Patchy first year for new air pollution controls

Operators of thousands of industrial processes have failed to apply for authorisations under the air pollution control system created by the Environmental Protection Act 1990, the National Society for Clean Air (NSCA) and the Association of Metropolitan Authorities (AMA) have claimed following a joint survey of local authorities. The study has also revealed that many councils are implementing the new controls at the expense of other environmental health work.

The survey is the most comprehensive yet undertaken of the implementation of the new air pollution control regime. Some of the findings confirm indications from quarterly returns made to the Department of the Environment (DoE) by local authorities that many industrial operators are either applying for authorisation late or not at all.

The NSCA/AMA survey was carried out in May. A total of 286 local authorities in England and Wales responded out of the 365 approached.

The new controls are being applied in three blocks to existing industrial processes. The survey revealed that just 2,425 "duly made" applications have been received by responding local authorities for processes in block 1, for which the application deadline was 30 September 1991. Another 2,580 have been received for processes in block 2, for which the deadline was 31 March 1992.

Extrapolating these figures to all 365 councils, the NSCA/AMA conclude that about 6,025 applications have been submitted for processes in blocks 1 and 2. To set these figures in perspective, the DoE revealed in a recent parliamentary answer that it had estimated that the number of processes in block 1 alone would amount to 4,600-4,800, along with another 2,000-15,000 waste oil burners (ENDS Report 208, p 29 ).

Extrapolating from local authority estimates of the number of processes in block 3, for which applications are due by 30 September, the NSCA/AMA have also calculated that the total number of known processes liable for control under the new regime is about 12,300 in England and Wales. This is way below the DoE's initial estimate of 27,000, comprising some 14,000 industrial processes and 12,000 waste oil burners. The latter figure is not a fixed quantity, since the operators - including many thousands of garages - can switch to an alternative fuel.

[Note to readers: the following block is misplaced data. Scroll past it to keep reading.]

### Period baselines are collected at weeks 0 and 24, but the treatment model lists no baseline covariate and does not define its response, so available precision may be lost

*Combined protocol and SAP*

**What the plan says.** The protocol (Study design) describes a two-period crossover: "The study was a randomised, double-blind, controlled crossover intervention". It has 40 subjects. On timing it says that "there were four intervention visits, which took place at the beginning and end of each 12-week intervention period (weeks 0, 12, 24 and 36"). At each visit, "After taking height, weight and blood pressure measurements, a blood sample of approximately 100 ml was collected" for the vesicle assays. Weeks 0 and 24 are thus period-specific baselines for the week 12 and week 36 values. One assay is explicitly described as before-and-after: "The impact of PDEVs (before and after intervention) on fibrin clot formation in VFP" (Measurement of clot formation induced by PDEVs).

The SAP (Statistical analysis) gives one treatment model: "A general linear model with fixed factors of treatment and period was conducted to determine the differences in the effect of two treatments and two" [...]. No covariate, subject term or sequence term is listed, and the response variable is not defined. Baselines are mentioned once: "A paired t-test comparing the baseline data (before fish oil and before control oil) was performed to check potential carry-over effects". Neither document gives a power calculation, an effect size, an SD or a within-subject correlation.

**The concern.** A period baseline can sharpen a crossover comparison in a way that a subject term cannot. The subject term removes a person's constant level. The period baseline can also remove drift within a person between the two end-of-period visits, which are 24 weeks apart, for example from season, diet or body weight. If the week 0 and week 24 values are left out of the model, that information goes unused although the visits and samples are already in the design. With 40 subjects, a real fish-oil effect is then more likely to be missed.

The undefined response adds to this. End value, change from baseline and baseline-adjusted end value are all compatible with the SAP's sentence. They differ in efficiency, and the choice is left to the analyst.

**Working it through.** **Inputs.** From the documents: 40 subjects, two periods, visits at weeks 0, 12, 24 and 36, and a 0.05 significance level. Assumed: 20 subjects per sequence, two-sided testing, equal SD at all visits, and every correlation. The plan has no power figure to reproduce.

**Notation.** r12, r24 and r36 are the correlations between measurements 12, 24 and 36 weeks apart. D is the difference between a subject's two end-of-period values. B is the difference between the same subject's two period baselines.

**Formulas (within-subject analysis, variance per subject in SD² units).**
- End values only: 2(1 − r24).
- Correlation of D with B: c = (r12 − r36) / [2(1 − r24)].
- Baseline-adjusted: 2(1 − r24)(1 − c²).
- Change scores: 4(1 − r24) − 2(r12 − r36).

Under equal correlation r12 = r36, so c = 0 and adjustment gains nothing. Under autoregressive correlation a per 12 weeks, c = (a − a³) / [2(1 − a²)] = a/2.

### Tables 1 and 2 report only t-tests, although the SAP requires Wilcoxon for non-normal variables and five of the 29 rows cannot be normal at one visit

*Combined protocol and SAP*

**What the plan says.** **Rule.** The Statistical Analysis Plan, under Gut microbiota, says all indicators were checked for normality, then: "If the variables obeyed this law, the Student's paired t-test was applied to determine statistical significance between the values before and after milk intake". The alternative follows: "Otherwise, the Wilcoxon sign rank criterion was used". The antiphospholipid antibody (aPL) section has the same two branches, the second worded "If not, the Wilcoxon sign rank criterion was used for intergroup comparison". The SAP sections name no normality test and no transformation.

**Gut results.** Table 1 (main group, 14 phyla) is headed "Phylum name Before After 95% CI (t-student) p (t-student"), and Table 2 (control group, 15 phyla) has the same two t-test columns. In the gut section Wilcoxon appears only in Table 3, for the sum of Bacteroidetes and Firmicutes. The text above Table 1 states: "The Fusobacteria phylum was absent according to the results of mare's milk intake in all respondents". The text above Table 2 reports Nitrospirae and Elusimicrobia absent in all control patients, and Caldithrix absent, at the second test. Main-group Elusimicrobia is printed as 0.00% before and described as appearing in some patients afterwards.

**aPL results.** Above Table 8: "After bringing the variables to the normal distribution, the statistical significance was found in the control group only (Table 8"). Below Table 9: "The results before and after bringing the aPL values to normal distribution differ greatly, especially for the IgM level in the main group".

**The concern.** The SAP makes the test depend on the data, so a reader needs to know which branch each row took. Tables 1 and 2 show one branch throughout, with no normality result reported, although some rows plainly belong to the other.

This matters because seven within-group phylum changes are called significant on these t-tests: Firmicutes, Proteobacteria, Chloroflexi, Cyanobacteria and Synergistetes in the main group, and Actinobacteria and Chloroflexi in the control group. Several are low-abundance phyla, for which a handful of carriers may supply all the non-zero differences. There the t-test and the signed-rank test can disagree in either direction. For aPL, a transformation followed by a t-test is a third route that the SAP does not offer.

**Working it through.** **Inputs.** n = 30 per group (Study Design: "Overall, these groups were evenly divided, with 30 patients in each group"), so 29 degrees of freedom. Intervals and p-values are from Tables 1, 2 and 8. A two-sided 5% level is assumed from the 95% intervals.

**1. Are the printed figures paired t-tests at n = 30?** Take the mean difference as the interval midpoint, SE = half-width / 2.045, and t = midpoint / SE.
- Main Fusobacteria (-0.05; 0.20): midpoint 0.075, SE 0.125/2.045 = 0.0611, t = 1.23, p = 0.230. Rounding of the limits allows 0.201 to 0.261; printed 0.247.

Nevertheless, unless the DoE was way out in its estimates, it is clear that "the job of tracking down the thousands of industrial processes which still await discovery remains a major task," according to NSCA Director Dr Tom Crossett.

Some councils are beginning to take companies to court for failing to submit applications on time. A total of 36 prosecutions for this offence are pending.

Other findings from the survey were:

  • 21 local authorities returned all or most applications as not "duly made". Another 37 rejected about half the applications they received, 145 rejected "a few", but 79 rejected none. An NSCA spokesman suggested that the number of returned applications probably reflected the varying efforts made by authorities to explain the requirements of the legislation to industry. On the other hand, there is anecdotal evidence that some authorities have not examined applications in any detail before issuing an authorisation.

  • The survey suggests that many environmental health departments lack the resources to apply the controls effectively. No fewer than 179 authorities said that staffing levels were "inadequate" for the task, although 138 of these claimed to be "coping". And 184 authorities said that the new air pollution control work is being undertaken at the expense of other environmental health responsibilities.

    Part of the problem may lie with local councils themselves. While 127 have created extra air pollution control posts, 157 have not. Again, there is anecdotal evidence that some authorities have placed application fees - set at £900 for this year - in their general budgets rather than used the revenues to pay for new air pollution control personnel.

  • Many authorities contend that the fees paid by industry are too low to cover their costs. While 142 replied that the initial application fee of £900 is adequate, 134 said it was not. Likewise, although 185 authorities said that the annual "subsistence" fee - currently £550 - is at least adequate, 93 maintained it was not.

  • Limited use has been made to date of the public registers of applications, authorisations and monitoring data set up under the 1990 Act. Just six authorities said their registers were "well used". Another 148 said their registers had been "little used", while the registers of 126 councils had not been consulted at all. These figures mirror the initial experiences with the water pollution registers set up in 1986 under the Control of Pollution Act 1974. Public interest in these took off rapidly in the late 1980s.

    Among the qualitative findings of the survey was a general local authority view that fees paid by industry should be related to the size of processes. There is anecdotal evidence that some businesses - particularly in the metal recovery sector - have closed down rather than pay the charges.

    Many authorities also complained that there has been a lack of central training and guidance, resulting in an inconsistency of approach across the country. More will doubtless be heard on this theme from industry as authorisations are issued and competitors bemoan the lack of a level playing field.

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